For Day 29 of his unsanctioned sojourn in New York, Banksy repurposed an original artwork, an overwrought pastoral oil painting purchased for $50 from a thrift store. With his painted addition of a solitary Nazi officer seated in contemplation on a bench, the scene of an autumn forest by a river with snowy mountains in the distance is transformed from kitsch Americana to Caspar David Friedrich-esque German Romanticism, the falling yellow leaves now signifying the decline of the Nazi regime as well as a warning, perhaps, of our own social and political decline. Scrawling his signature under that of the original artist, Banksy, on his website (which existed only for the duration of the “residency”), entitled the work "The banality of the banality of evil, oil on oil on canvas, 2013," and described it as "a thrift store painting vandalized then re-donated to the thrift store," with the intention that the proceeds go to the Brooklyn-based nonprofit that benefits homeless people living with HIV/AIDS. Housing Works auctioned it off and ultimately, after much bidding drama, netted at least $450,000.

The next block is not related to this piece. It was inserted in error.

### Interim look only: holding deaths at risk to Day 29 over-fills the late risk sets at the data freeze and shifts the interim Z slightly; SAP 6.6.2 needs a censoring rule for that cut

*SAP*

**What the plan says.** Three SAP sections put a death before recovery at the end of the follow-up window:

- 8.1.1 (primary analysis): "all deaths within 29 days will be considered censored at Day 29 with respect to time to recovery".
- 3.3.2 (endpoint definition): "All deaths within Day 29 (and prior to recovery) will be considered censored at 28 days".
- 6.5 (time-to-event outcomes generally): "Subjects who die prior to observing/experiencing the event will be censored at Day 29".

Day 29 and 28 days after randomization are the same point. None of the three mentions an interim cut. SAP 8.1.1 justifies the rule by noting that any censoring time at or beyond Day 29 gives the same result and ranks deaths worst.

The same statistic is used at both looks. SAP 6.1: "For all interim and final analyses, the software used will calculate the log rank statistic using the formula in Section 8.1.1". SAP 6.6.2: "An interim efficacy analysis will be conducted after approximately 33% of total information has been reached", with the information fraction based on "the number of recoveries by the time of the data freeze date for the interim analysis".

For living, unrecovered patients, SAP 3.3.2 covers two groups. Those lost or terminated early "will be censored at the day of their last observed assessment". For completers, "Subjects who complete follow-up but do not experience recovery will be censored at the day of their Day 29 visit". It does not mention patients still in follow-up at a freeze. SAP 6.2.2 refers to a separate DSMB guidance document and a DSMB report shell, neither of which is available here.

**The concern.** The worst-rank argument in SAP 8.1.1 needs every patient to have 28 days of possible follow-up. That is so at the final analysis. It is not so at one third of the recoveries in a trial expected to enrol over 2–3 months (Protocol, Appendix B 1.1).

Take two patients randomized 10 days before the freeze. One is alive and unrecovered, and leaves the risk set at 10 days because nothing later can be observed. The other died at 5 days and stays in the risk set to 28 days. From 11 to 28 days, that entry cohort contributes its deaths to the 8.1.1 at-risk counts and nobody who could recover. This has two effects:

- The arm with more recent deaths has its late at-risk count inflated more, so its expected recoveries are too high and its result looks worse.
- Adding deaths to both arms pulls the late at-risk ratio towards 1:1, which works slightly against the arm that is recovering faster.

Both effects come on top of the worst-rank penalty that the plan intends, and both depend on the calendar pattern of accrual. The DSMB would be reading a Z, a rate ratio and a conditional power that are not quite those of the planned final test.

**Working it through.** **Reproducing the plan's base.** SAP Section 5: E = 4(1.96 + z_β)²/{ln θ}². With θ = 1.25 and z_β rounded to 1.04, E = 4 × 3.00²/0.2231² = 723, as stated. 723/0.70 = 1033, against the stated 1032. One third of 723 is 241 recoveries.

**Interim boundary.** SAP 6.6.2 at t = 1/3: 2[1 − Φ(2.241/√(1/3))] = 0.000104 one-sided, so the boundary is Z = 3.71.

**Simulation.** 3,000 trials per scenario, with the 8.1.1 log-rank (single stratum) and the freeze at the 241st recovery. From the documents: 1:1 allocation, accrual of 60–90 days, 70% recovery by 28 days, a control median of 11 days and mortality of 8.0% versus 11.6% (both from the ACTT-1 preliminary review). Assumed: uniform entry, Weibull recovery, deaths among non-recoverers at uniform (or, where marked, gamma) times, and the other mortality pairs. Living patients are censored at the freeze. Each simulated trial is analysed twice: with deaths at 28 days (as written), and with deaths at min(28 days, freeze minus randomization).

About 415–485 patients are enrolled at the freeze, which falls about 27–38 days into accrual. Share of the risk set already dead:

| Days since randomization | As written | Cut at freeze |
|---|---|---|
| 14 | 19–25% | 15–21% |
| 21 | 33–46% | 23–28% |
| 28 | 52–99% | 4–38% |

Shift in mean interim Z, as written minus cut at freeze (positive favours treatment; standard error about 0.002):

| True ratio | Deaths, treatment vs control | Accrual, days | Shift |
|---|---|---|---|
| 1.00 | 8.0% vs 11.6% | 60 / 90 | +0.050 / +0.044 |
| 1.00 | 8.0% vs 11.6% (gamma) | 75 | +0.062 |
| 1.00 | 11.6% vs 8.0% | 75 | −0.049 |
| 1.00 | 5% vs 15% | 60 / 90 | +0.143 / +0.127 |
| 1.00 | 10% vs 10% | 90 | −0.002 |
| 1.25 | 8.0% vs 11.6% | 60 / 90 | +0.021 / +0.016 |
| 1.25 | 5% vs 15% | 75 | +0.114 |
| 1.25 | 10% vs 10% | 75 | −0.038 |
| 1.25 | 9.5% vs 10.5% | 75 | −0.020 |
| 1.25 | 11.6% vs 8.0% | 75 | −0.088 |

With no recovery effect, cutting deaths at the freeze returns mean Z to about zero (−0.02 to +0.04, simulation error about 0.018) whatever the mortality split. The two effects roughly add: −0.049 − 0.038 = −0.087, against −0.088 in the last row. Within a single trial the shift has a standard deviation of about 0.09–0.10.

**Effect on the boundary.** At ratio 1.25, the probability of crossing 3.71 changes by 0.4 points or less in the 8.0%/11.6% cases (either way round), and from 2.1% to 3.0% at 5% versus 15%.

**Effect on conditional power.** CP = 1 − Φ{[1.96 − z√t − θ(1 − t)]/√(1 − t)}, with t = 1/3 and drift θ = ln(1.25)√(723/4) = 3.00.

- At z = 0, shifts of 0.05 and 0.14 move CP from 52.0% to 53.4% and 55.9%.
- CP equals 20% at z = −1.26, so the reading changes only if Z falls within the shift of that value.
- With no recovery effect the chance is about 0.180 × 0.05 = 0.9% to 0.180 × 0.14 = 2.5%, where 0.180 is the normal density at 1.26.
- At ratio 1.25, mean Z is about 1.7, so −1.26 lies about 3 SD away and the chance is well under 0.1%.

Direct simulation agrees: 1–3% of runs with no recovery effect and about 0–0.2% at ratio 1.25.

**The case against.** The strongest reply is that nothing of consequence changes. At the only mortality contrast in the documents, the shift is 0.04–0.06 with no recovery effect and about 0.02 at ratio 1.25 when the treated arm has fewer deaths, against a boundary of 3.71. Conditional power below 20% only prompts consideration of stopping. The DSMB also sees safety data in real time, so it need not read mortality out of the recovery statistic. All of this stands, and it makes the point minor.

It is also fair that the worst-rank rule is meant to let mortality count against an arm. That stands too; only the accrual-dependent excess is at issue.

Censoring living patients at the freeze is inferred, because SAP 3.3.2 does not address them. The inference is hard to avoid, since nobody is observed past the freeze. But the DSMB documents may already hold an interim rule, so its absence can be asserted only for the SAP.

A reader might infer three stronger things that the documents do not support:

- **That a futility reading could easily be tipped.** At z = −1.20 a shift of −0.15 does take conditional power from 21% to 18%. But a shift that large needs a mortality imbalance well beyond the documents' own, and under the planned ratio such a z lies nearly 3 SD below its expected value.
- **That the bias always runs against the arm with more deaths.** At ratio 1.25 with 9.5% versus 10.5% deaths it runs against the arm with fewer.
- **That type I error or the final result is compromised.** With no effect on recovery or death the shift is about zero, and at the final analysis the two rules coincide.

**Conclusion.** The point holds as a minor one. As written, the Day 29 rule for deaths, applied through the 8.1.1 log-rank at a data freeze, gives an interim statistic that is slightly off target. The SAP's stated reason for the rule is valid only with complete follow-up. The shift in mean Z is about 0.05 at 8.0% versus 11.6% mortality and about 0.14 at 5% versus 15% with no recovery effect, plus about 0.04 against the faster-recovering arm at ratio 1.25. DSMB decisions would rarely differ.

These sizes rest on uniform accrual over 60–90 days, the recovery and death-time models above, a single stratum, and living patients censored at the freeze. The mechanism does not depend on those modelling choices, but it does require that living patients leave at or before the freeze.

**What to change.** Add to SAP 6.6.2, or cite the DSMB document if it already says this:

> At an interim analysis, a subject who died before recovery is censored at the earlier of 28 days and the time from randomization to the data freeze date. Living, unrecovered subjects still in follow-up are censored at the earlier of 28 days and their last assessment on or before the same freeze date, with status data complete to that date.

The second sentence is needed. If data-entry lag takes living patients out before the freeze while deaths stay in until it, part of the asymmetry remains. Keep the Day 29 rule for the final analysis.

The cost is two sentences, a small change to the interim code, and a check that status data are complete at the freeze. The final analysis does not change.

On the Village Voice blog, writer Raillan Brooks no doubt Googled “the banality of evil” to discover that it was associated with Holocaust survivor and philosopher Hannah Arendt’s “theoretical reckoning of the Nazis' rise to power.” Brooks, concluded, however, that it more likely had “something to do with Banksy not really caring much about what he's actually saying”—when it’s clearly the theme that underlies all his subversive enterprises.

A Report on the Banality of Evil is the subtitle of Arendt’s 1963 book, Eichmann in Jerusalem, an eyewitness account of the Nazi criminal trial of Adolf Eichmann, who was accused of engineering the extermination of European Jews. Writing originally in The New Yorker, Arendt expressed shock that Eichmann did not come across as a monster, but “terribly and terrifyingly normal,” a man whose thinking was so conventional that he spoke only in clichés. This led Arendt to develop her thesis that beyond Hitler’s vile nature, it was the mediocrity of his functionaries, their unwillingness to think for themselves while attempting to fulfill their mundane needs and individual ambitions—hence their banality—that enabled the Nazi atrocities. Therefore Banksy’s title has to do with the original painting being itself a cliché, the work of a painter who is trying to please others rather than thinking for himself, and by inserting the Nazi officer, Banksy is adding a symbol of banality to banality, with his “oil on oil.”